Vampires Never Get Old

Vampires Never Get Old

Tales With Fresh Bite

Book - 2020
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Eleven fresh vampire stories from young adult fiction's leading voices! In this delicious new collection, you'll find stories about lurking vampires of social media, rebellious vampires hungry for more than just blood, eager vampires coming out--and going out for their first kill--and other bold, breathtaking, dangerous, dreamy, eerie, iconic, powerful creatures of the night. Welcome to the evolution of the vampire--and a revolution on the page. Vampires Never Get Old includes stories by authors both bestselling and acclaimed, including Samira Ahmed, Dhonielle Clayton, Zoraida Córdova, Natalie C. Parker, Tessa Gratton, Heidi Heilig, Julie Murphy, Mark Oshiro, Rebecca Roanhorse, Laura Ruby, Victoria 'V. E.' Schwab, and Kayla Whaley.


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Mar 27, 2021

I picked up this anthology because one of my favorite authors, V.E. Schwab, is featured in it and her story “First Kill” is getting a Netflix adaptation. Other than that, I didn’t go into this book with any sort of expectations. I’ve been stressed out because of midterms so I just wanted something light and entertaining to read, and this book was exactly what I needed. These stories are full of diversity, they include fresh imaginings of the vampire that I have never considered before, and they explored some classic vampire lore. Overall, I had fun with this book but I did reach a slump in the middle. It was the fact that Schwab’s story was at the end that kept me going. The thing with these stories is that a lot of them left me wanting more, I felt unsatisfied for most of them, but I think that might be a me problem... maybe I just have to learn to appreciate short stories for what they are. I have a hard time reviewing this book as a whole because I liked some of the stories a lot better than others, so I broke it all down and ranked them from most favorite to least favorite, with a one or two sentence review for each.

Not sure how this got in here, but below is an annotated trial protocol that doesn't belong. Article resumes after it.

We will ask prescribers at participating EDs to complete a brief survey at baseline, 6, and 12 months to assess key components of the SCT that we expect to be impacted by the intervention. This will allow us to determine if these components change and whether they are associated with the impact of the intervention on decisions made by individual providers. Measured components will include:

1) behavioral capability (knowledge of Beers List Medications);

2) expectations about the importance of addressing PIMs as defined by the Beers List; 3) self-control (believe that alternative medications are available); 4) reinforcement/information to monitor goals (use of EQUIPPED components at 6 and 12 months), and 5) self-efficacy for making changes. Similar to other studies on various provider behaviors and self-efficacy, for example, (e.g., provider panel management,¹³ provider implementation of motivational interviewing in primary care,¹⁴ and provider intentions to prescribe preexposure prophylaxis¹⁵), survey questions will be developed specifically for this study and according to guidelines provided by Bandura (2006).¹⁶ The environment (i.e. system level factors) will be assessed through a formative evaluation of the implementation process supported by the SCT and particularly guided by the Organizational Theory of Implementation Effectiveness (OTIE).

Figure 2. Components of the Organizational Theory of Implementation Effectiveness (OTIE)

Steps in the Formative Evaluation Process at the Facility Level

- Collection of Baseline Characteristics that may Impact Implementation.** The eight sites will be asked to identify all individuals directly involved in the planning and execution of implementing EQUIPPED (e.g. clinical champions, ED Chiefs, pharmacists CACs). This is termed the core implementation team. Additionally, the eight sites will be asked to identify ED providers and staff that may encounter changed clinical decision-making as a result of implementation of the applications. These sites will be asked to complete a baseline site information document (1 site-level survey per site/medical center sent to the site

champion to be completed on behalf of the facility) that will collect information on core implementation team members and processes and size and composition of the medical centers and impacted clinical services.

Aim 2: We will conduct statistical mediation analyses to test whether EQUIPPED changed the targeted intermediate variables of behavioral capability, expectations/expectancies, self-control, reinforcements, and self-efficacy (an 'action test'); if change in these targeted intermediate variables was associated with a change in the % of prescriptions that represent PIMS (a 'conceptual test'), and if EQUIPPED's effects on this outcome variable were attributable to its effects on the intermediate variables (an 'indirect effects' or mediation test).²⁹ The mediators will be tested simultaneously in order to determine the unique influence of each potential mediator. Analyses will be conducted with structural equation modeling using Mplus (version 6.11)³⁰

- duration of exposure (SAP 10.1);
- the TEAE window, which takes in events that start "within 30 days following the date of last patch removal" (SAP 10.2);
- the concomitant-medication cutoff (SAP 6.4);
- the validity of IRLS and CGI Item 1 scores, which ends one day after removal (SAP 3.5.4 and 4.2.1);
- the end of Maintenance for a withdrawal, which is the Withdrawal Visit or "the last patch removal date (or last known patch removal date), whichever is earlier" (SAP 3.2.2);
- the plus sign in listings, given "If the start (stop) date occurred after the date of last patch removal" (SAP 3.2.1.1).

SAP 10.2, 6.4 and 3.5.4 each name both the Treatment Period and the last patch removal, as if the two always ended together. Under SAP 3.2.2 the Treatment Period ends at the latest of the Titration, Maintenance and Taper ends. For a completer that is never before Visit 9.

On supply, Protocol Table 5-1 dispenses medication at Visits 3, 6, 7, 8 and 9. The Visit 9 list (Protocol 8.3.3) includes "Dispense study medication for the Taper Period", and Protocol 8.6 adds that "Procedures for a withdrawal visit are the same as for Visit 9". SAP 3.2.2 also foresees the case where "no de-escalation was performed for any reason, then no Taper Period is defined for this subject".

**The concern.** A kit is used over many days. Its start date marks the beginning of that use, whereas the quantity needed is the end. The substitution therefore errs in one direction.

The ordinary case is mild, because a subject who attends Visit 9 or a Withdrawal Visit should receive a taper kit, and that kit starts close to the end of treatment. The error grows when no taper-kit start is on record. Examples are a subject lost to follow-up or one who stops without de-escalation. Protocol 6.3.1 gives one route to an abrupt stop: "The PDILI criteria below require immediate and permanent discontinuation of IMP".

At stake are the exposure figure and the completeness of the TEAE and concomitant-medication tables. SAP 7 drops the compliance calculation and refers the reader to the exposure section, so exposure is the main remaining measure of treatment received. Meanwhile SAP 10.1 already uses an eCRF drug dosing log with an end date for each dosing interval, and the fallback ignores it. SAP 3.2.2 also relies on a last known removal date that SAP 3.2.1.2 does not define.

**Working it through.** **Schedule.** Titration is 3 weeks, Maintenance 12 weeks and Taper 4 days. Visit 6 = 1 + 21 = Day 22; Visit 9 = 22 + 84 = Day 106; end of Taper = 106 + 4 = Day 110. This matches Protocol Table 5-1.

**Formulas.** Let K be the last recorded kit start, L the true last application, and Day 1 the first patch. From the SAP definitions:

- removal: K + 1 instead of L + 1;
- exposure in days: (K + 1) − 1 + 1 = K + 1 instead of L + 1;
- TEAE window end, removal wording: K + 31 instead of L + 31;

1) “The Boy and the Bell” by Heidi Heilig: This one was by far my favorite. I loved the Victorian setting, I was pretty much instantly attached to Will, it was atmospheric, and the writing felt sophisticated and chilling.

2) “First Kill” by V.E. Schwab: We’ve got a classic case of “do I want to kill you or kiss you??” and a blurring of lines between good and evil. I’m super excited to see where this story goes in the adaptation and I love how Cal and Jules’ narratives parallel each other.

3) “Seven Nights for Dying” by Tessa Gratton: I really liked the blunt writing style, the unique creation ritual, and the fact that it was focused on choice rather than a big vampire reveal. I think it was a strong opening and I even got choked up.

4) “The Boys From Blood River” by Rebecca Roanhorse: I really felt for Lukas... he is so flawed and he knows it too. Also, I can’t even blame him for getting so caught up in Silas because I would take one look into those eyes and forget to see the monster underneath too.

5) “The House of Black Sapphires” by Dhonielle Clayton: This one was so descriptive and absolutely magical, I liked the character dynamics but it left me with a lot of questions.

6) “Bestiary” by Laura Ruby: This one was so unexpected, basically the world is ending and a lonely vampire girl finds solace among animals. Jude was likable in a sad way, I felt for her.

7) “Mirrors, Windows & Selfies” by Mark Oshiro: This one was good! I don’t usually like stories that are structured like… blog posts… but this one worked. I got really invested in Cisco super fast.

8) “A Guidebook for the Newly Sired Desi Vampire” by Samira Ahmed: Okay this one was fun, sarcastic, and a whole new vibrant take on 21st century vampirism, with the inclusion of serious undertones as well.

9) “In Kind” by Kayla Whaley: I liked Seanan, she was kind which is so unlike many vampires. This one had decent writing and explored a heavy topic.

10) “Vampires Never Say Die” by Zoraida Cordova and Natalie C. Parker: Featuring a real life vampire catfishing a teenage twihard, what could go wrong? This one was alright, I liked the glimpse of the vampire politics of New York.

11) “Senior Year Sucks” by Julie Murphy: I liked the concept of the resurrection home and the town history, but the whole thing felt rushed and I wasn’t a fan of the writing style.

Oct 28, 2020

It was alright - the most memorable to me were the last three. If you are to read any of the short stories in this book, definitely make it the last three.


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